This quarter, we look at two important structural changes that appear to be underway: a normalization in US and European monetary policy and a normalization in crude oil inventories.
Back in December 2016, we discussed our expectation for lower longer-term US interest rates, which we used to justify an aversion to financial stocks. This expectation played out.
The essence of diversification is choosing assets that are not perfectly correlated with each other. The logic is simple enough: when one asset zigs, another zags. Years ago, finance scholars proved that a portfolio of securities is less risky than an individual holding and the idea of diversification as a risk management tool was born.
The following is adapted from a recent speech given by Steven Romick
A recent run of weaker economic data, highlighted by the Citigroup Economic Surprise Index (CESI) plunging to -32 from 58 in mid-March has caught the attention of the US Treasury bond market.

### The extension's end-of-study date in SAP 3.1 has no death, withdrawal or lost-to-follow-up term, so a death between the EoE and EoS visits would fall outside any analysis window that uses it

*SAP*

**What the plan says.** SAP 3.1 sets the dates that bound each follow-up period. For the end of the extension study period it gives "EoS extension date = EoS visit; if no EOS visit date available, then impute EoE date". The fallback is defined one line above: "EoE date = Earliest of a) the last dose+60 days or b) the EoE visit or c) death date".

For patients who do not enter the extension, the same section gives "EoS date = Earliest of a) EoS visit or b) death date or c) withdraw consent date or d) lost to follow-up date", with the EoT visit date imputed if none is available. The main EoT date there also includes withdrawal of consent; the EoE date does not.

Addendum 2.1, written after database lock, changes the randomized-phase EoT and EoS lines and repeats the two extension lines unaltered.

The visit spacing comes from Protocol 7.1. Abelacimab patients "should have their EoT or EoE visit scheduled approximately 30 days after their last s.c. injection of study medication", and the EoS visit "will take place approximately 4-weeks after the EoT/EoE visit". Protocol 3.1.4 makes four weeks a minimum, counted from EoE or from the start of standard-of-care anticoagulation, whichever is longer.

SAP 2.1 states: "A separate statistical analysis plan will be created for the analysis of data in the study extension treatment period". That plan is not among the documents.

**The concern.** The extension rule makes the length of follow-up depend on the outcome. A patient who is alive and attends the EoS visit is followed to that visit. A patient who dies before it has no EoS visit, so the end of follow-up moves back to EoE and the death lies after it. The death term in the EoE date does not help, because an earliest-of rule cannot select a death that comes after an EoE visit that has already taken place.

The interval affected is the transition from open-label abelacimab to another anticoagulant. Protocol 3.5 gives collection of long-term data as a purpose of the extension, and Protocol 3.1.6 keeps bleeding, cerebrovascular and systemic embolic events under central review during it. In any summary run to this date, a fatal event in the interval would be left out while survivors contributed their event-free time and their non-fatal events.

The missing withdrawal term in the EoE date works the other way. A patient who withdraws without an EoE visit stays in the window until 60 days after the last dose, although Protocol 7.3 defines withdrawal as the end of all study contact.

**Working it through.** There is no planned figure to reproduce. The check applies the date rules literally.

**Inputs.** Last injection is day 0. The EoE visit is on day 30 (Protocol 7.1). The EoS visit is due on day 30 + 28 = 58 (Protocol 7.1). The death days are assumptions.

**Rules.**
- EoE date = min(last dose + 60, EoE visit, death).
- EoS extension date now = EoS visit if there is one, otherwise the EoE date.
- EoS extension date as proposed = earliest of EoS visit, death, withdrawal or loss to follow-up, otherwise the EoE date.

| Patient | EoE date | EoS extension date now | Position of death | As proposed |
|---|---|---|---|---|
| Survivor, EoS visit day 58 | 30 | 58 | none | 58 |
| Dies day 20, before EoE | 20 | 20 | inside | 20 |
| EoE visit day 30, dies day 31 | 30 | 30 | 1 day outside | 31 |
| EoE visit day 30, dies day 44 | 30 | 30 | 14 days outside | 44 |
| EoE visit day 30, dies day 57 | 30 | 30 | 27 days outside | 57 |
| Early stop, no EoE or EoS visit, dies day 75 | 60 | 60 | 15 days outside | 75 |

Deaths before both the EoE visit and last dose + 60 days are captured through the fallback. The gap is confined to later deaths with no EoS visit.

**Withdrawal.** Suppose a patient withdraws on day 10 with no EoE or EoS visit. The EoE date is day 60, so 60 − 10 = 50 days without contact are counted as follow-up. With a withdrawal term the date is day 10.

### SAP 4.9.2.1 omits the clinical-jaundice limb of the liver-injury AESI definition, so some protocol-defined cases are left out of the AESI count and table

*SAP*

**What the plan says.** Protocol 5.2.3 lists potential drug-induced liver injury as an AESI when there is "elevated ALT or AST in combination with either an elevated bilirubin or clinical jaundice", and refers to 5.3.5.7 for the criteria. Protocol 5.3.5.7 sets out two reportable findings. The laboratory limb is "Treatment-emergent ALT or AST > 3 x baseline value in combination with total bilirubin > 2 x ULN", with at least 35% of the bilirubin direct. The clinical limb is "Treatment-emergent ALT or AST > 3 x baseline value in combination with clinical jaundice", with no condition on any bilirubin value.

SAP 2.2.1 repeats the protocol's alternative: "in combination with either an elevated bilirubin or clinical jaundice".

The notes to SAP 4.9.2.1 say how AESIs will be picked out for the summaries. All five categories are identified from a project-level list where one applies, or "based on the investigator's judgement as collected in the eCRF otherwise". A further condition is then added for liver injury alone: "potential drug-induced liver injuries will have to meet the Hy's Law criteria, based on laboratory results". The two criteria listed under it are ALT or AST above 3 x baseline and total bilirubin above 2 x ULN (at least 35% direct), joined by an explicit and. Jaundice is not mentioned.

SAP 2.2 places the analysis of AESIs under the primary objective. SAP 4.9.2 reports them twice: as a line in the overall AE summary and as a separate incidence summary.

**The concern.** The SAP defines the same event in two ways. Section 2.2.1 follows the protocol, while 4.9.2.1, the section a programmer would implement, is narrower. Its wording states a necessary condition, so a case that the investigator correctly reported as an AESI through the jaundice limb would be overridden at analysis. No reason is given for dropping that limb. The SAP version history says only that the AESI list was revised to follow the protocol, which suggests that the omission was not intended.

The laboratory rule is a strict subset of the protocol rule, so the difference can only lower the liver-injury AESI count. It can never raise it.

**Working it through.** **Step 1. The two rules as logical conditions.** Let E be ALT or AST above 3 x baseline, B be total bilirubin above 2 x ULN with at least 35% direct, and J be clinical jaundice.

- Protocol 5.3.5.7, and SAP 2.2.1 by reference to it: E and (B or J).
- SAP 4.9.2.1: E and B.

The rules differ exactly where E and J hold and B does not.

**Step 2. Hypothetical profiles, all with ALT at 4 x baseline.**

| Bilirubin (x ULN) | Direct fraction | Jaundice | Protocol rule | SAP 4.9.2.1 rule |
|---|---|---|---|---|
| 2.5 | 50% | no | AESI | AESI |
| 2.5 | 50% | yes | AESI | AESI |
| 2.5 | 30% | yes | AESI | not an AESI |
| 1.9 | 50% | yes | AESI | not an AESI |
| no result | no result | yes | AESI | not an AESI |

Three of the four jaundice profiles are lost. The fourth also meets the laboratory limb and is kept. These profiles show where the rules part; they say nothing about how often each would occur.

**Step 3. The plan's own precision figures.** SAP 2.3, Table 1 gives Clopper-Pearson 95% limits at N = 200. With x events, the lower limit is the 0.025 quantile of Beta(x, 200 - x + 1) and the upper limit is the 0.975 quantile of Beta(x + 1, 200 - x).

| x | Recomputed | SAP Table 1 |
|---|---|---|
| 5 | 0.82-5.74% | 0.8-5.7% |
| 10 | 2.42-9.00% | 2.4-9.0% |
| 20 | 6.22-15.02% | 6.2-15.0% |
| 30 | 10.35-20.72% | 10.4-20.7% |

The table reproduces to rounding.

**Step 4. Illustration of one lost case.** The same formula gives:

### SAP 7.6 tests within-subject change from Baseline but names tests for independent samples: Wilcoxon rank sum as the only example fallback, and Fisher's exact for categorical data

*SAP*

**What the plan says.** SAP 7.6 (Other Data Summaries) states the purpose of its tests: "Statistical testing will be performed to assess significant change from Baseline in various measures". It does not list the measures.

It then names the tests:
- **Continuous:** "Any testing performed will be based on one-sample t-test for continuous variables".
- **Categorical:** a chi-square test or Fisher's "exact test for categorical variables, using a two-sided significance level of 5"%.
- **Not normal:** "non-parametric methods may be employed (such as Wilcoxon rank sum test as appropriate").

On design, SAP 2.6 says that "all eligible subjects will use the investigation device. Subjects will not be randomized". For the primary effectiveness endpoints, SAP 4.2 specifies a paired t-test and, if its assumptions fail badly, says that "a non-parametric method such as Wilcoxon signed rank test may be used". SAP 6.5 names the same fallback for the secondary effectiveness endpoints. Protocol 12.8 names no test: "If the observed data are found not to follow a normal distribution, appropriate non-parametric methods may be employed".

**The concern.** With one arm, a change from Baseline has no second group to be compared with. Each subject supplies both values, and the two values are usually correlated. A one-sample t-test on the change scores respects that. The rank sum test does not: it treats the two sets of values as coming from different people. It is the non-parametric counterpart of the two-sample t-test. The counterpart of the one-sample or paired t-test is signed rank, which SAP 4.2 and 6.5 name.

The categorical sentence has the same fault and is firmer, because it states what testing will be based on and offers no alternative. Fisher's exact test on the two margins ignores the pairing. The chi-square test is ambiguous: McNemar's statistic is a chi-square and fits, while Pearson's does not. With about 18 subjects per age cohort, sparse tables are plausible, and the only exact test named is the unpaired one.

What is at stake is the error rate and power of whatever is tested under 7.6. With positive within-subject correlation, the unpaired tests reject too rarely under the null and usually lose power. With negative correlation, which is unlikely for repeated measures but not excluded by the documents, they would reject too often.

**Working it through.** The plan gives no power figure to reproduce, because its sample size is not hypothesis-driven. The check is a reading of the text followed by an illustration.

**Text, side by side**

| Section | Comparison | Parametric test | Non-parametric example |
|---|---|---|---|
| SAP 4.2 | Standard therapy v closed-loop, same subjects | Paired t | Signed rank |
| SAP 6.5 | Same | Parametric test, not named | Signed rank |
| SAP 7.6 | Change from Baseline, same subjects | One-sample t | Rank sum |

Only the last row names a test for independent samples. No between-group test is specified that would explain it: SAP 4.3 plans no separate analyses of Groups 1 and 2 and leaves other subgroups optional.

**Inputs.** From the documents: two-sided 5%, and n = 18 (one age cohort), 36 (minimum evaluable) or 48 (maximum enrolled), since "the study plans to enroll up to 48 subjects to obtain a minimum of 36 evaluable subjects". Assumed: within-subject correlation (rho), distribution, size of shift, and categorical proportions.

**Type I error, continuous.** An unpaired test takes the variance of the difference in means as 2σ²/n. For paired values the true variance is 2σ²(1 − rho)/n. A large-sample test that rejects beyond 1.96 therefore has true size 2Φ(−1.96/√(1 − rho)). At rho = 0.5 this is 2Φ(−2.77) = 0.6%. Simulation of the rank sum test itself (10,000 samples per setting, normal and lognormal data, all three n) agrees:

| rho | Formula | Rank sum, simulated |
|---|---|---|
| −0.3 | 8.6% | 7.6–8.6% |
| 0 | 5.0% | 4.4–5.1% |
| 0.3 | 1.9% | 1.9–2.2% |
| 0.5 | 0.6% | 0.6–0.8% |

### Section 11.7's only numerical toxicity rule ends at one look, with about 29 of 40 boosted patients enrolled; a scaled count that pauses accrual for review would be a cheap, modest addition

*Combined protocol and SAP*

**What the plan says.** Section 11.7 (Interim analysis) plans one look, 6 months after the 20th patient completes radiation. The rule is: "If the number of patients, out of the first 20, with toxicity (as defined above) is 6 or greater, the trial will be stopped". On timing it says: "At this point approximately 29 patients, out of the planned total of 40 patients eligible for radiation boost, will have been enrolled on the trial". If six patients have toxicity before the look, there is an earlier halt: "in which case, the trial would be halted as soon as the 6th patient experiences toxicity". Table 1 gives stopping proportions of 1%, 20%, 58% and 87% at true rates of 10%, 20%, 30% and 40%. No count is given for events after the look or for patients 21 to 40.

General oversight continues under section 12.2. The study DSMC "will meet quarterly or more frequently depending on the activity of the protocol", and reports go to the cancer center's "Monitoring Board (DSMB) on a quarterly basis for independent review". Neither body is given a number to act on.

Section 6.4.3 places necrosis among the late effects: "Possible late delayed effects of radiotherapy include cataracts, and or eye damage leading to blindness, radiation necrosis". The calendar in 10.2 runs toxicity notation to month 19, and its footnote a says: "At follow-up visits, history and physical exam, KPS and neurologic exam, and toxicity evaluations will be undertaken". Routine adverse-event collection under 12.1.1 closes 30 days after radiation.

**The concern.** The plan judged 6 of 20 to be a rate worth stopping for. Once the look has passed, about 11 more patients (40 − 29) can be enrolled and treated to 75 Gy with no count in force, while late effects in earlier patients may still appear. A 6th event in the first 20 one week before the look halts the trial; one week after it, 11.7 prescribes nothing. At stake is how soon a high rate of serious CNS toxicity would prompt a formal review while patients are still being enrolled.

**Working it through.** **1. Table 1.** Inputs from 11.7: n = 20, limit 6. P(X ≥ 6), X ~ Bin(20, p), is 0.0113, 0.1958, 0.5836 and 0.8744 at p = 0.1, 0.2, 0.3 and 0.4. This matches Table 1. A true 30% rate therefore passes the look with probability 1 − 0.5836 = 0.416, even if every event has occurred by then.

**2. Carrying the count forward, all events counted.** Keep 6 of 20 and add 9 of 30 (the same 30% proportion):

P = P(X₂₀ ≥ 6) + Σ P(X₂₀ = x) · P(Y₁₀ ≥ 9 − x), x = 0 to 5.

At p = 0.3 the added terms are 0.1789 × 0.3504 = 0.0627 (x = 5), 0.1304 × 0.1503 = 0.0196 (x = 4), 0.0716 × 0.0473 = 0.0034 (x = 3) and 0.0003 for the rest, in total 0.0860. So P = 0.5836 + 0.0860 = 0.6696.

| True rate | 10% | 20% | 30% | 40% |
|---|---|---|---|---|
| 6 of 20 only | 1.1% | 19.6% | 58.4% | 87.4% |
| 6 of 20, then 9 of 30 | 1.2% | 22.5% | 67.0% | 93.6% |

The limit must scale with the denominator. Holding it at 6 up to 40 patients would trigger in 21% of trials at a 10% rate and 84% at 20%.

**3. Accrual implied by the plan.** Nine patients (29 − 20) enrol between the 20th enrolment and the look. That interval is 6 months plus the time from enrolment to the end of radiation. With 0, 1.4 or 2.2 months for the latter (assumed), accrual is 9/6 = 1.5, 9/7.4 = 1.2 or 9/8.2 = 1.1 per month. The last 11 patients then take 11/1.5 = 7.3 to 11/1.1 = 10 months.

The global auto industry completed a successful year in 2016, driven by solid sales performance in the US, China and Western Europe.
In the table below we show the aggregate US Treasury maturity schedule. Due to stops and starts of the US Treasury issuing longer dated bonds over the last few decades, there is a huge gap in maturities available for investors.
So far in this earnings season, with over half of companies having reported, the energy sector has experienced the biggest earnings surprise. Earnings have come in almost 23% ahead of analyst estimates, nearly double the surprise of the consumer discretionary sector.
In this quarter’s Knowledge Leaders Strategy update, we discuss our work in four areas.
Last week, Intel executives took the stage in San Francisco to report to an audience of analysts, investors and media that Moore’s Law is alive and well. What does this have to do with our investment process and the Knowledge Effect? Everything.